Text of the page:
If someone is laid off from a (reasonably) high-paying (specialized) career, they may be better off to stay unemployed for as long as it takes to get back on that career track, even if a few rungs down from where they were. Taking a much-lower-paid job or, worse, a much-lower-paid job in another industry, almost guarantees they will never return to their old career - not even a few rungs down. They will be "out of the game" and their new much-lower pay rate will be the basis for future employers deciding where they "fit" in the scheme of things.

The result is that the present value of their lifetime income may be much higher, if they stick to their guns and stay unemployed, than if they take another job to get through the downturn. This may be true even accepting some probability that they may NEVER get back into their old career path, at ANY level; the expected value of holding out for a return to their old career may be high enough to justify protracted unemployment before giving up.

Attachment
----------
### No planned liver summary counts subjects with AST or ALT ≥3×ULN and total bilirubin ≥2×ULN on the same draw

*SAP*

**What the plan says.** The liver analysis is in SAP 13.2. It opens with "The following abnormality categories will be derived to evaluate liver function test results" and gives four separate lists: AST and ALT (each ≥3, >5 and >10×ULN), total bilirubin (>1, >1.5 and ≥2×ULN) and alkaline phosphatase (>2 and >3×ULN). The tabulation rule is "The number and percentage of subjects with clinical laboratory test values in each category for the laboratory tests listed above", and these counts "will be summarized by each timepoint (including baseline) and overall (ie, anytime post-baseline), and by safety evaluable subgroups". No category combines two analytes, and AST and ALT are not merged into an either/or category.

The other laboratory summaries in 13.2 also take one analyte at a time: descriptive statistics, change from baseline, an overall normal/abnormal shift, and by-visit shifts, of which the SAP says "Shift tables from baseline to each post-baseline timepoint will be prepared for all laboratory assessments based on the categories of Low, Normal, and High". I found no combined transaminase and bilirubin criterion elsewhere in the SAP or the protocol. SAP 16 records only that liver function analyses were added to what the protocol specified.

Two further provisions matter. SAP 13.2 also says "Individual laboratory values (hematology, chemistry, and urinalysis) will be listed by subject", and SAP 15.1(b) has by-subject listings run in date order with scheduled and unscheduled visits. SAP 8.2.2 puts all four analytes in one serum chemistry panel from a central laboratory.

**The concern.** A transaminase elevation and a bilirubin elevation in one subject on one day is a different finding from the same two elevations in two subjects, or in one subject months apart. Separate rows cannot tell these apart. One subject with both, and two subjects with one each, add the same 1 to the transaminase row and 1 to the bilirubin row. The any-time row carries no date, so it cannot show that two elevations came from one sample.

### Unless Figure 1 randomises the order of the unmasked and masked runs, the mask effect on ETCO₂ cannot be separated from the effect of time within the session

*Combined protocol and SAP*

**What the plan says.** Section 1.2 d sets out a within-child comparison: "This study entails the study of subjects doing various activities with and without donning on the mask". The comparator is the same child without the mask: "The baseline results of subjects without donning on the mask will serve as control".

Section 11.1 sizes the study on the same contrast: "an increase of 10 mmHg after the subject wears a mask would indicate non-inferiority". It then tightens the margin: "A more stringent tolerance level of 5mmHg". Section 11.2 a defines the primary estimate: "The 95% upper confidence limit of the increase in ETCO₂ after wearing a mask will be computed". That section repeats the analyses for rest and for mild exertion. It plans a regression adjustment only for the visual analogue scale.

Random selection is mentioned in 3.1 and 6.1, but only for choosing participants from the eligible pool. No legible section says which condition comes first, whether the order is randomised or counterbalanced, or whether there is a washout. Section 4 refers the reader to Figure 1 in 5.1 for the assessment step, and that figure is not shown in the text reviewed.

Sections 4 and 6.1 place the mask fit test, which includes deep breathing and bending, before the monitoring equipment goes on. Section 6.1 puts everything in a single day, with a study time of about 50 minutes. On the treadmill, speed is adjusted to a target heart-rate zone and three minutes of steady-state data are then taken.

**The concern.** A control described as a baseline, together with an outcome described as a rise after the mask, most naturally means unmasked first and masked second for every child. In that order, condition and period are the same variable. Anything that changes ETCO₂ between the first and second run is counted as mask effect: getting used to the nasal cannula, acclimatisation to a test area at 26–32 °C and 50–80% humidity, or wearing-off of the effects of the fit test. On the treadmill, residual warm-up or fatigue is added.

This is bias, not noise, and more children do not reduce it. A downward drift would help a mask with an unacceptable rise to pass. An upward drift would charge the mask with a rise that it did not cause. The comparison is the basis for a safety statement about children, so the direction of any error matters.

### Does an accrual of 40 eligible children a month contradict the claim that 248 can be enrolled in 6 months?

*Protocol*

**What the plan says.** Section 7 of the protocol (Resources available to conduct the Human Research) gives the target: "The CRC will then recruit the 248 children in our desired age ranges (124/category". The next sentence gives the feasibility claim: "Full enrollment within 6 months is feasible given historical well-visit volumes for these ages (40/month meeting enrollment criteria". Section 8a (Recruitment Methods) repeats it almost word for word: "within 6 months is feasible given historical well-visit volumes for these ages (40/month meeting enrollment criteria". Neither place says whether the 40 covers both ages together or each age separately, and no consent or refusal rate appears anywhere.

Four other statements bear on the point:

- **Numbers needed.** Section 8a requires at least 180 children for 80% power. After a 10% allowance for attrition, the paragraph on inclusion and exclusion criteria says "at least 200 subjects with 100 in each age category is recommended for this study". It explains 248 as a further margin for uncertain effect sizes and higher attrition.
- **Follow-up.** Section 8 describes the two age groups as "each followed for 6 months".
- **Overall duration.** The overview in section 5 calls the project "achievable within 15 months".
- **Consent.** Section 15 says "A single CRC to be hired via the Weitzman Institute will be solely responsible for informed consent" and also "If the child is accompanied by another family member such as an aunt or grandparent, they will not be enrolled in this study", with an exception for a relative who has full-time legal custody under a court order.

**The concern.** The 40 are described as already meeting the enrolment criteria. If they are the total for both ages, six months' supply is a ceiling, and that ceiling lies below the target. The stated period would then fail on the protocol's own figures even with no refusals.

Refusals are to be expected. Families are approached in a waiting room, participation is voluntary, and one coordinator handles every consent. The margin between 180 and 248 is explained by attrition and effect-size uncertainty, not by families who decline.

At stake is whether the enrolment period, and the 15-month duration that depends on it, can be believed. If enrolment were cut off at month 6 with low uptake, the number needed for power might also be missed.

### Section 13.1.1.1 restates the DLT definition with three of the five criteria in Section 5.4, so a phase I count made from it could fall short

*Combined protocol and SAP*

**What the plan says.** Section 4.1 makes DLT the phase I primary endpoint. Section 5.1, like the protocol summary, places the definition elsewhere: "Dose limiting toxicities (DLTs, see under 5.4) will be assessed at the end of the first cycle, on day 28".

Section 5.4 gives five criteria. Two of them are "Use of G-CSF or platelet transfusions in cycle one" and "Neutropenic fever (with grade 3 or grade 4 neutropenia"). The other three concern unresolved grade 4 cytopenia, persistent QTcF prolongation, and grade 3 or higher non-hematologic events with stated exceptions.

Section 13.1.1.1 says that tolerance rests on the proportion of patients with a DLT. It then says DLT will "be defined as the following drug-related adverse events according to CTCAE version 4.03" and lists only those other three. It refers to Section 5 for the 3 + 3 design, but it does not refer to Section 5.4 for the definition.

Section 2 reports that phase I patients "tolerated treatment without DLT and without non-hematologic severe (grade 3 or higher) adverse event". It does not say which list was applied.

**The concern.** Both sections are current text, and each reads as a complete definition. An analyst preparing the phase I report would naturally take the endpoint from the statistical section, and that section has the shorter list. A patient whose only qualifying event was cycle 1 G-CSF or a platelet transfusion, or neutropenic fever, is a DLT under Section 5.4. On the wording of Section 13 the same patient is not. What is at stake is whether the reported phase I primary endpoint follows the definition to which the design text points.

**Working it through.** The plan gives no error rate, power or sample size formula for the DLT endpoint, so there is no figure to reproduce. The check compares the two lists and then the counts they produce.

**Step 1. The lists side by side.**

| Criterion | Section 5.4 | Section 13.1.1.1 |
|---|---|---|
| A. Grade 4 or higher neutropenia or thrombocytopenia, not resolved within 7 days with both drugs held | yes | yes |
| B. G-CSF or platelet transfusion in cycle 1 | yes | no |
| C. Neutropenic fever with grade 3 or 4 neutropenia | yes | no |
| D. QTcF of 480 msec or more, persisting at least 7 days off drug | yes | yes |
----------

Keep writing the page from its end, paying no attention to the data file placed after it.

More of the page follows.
Anyone have thoughts on this?

Glen W Smith writes:

Thomas,

Fits with my experience and observations going back to the 1970s.

Nathan Smith writes:

re: "if you merely take ZMP to mean 'too little value to be worth the expense of hiring and the cost of supervising.'"